Life History and Behavior
Boxelder flowers from March through May with or before the appearance of
the leaves. The fruit, a winged samara, ripens from September through
October and is dispersed from September through March [39,50,53].
Boxelder's leaves turn a dull yellow color in the autumn and drop
throughout the fall and winter .
Seed Production and Dissemination
Seedling Development- Boxelder is capable of establishing itself on a variety of seedbeds. On southern Illinois bottom lands, it is among the most abundant species seeding in under cottonwood-willow and "soft" hardwood stands and invading old fields. On these sites, overstory density is apparently not a factor in early germination and survival, but seedlings begin to die off after 1 or 2 years unless openings are provided. The 1- and 2-year-old boxelder seedlings are also abundant in areas of ground vegetation ranging from light to heavy and in hardwood litter as much as 5 cm (2 in) deep (16).
Methods of collecting, handling, storing, and testing boxelder seeds have been described (3,4,26). Germination is epigeal.
Flowering and Fruiting
Growth and Yield
Because boxelder usually appears in mixed stands and has limited commercial value, no information is available about its potential yield. Equations are available, however, to predict volume of boxelder stems, and green and dry weights of stems, limbs, and leaves (24). After trees reach 15 cm (5.9 in) in d.b.h., the proportion of aboveground green components is relatively constant, with bole wood, 63 percent; bole bark, 8 percent; limbs, 22 percent; and leaves, 7 percent.
Molecular Biology and Genetics
Some 8 to 14 varieties and forms have been described for boxelder, several relating to variegated patterns of the foliage or some other morphological character (2,17,21,23,28). At least two varieties appear to be confined to a definite geographic range: var. arizonicum Sarg. to central and southern Arizona and New Mexico and var. californicum (Torr. and Gray) Sarg. to the Central Valley, Coast Range, and San Bernardino Mountains of California (23).
Barcode data: Acer negundo
Statistics of barcoding coverage: Acer negundo
Public Records: 12
Specimens with Barcodes: 18
Species With Barcodes: 1
National NatureServe Conservation Status
Rounded National Status Rank: N5 - Secure
Rounded National Status Rank: N5 - Secure
NatureServe Conservation Status
Rounded Global Status Rank: G5 - Secure
Please consult the PLANTS Web site and your State Department of Natural Resources for this plant’s current status, such as, state noxious status, and wetland indicator values.
Boxelder is susceptible to mechanical damage by livestock in northern
Great Plains wooded draws . This tree is also easily storm damaged;
its weak branches often break off in the wind, but the trunk is wind
Boxelder is easily injured by heart rot, fire, and insects. It is often
infested with boxelder bugs which feed on the tree but rarely kill it
Cultivars, improved and selected materials (and area of origin)
Boxelder is available at most nurseries within it distribution.
Boxelder is tolerant to stressful sites and requires little special care, but it is relatively short-lived and the branches of older trees are susceptible to ice and wind damage. Boxelder is highly sensitive to 2,4-D and also is susceptible to fire and mechanical damage because of its thin bark.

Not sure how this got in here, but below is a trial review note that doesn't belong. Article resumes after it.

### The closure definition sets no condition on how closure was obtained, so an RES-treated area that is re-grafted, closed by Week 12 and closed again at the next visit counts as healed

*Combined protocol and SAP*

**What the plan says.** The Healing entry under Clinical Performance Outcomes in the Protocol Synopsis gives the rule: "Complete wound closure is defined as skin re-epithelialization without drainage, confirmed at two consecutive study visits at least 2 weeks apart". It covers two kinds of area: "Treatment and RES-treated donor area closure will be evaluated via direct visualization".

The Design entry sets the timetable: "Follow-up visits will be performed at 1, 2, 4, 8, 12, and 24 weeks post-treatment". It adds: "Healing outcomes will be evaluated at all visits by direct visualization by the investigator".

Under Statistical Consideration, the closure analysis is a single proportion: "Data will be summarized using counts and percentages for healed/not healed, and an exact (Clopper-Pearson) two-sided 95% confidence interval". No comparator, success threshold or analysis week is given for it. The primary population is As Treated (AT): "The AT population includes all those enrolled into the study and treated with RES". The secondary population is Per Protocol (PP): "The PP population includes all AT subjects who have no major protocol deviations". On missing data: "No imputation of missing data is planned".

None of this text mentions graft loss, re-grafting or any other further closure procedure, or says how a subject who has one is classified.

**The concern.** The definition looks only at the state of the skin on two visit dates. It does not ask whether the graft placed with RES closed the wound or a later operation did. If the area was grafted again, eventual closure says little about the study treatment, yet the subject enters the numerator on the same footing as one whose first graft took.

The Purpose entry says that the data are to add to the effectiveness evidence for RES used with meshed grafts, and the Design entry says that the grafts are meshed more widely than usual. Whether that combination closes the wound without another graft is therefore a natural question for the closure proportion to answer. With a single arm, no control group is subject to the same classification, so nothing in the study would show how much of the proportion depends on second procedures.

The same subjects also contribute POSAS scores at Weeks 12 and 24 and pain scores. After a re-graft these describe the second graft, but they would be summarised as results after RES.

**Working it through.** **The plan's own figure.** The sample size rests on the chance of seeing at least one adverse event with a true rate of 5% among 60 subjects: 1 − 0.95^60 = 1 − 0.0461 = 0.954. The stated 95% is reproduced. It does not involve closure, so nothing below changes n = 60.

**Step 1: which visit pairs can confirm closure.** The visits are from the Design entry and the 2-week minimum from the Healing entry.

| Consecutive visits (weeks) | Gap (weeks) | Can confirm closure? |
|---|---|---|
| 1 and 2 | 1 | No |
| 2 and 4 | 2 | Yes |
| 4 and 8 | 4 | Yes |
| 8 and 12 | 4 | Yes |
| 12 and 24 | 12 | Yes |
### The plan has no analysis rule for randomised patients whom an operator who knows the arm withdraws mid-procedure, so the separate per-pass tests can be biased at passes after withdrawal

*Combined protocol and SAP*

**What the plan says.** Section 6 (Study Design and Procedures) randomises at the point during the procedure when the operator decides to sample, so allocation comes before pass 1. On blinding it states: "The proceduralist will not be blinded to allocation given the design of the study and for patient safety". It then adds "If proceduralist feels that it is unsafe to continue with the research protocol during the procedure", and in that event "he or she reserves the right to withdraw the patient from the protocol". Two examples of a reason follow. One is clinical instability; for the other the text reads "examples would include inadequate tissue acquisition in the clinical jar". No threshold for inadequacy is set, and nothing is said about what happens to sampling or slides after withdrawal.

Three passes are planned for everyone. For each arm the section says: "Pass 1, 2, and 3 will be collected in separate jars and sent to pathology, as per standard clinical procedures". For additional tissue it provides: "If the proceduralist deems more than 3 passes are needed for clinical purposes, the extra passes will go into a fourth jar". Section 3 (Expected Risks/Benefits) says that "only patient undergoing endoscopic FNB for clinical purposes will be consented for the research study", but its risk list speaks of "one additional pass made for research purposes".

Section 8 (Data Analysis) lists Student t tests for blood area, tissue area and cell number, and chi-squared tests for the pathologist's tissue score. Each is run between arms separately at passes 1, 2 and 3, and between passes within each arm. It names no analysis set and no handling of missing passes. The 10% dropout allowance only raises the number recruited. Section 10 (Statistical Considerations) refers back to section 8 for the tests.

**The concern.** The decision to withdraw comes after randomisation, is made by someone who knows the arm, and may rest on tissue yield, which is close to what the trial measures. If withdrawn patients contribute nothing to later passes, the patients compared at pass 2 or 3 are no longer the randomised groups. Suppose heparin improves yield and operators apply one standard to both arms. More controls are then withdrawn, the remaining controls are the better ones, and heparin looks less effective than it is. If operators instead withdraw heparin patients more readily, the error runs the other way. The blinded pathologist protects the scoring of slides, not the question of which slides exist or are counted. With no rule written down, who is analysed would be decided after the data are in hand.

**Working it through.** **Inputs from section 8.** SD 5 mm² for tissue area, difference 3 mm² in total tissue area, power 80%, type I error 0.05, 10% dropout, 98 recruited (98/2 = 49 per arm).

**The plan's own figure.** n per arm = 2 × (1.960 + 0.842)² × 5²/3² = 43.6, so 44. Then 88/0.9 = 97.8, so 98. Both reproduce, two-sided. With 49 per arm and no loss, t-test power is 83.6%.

The boxelder bug is a common associate of boxelder
throughout most of its range. The nymphs feed mainly on female (pistillate) trees in leaves, fruits, and soft seeds. The trees are not greatly damaged but the insects sometimes invade human habitation in large numbers with the onset of cold weather.
Relevance to Humans and Ecosystems
Uses: Cultivated ornamental
Other uses and values
Boxelder, first cultivated in 1688 , is often held in low regard as
an ornamental tree in cities. Its limbs are brittle and break easily;
its trunk is susceptible to rot and infested with boxelder bugs, which
make their way into houses with the arrival of cold weather. The leaves
turn a dull yellow and fall untidily over a long period, as do the
winged seeds, giving this species the reputation of being a "dirty tree"
[27,31,52]. However, because of its fast growth and drought and cold
hardiness, boxelder is popular in rural communities for street and
ornamental plantings; and for shelterbelts.
Boxelder's abundant sap contains a large proportion of sugar as well as
mucilaginous and demulcent properties, and can be made into a pleasant
beverage . The Plains Indians used the sap as a source of syrup,
and it is still used today, but the product is not as sweet as sugar
maple syrup .
Value for rehabilitation of disturbed sites
acidic soils; it is not recommended for use in rehabilitation of
disturbed sites. This tree's potential for erosion control and for
long-term revegetation is low to medium .
In California, Arizona, and parts of Nevada and New Mexico, boxelder is
one of many native species used for revegetating flood control basins to
provide quality wildlife habitat . In the southeastern United
States where soil moisture (or inundation) is likely to be excessive for
several weeks at a time, boxelder is one of the favored flood-tolerant
species recommended for recreation plantings.
Boxelder is propagated by seed. Guides for seed collection, treatment,
and cultivation are available [7,39,44,53].
Boxelder provides valuable cover for wildlife and livestock, especially
in the Great Plains region where quality cover is often lacking. The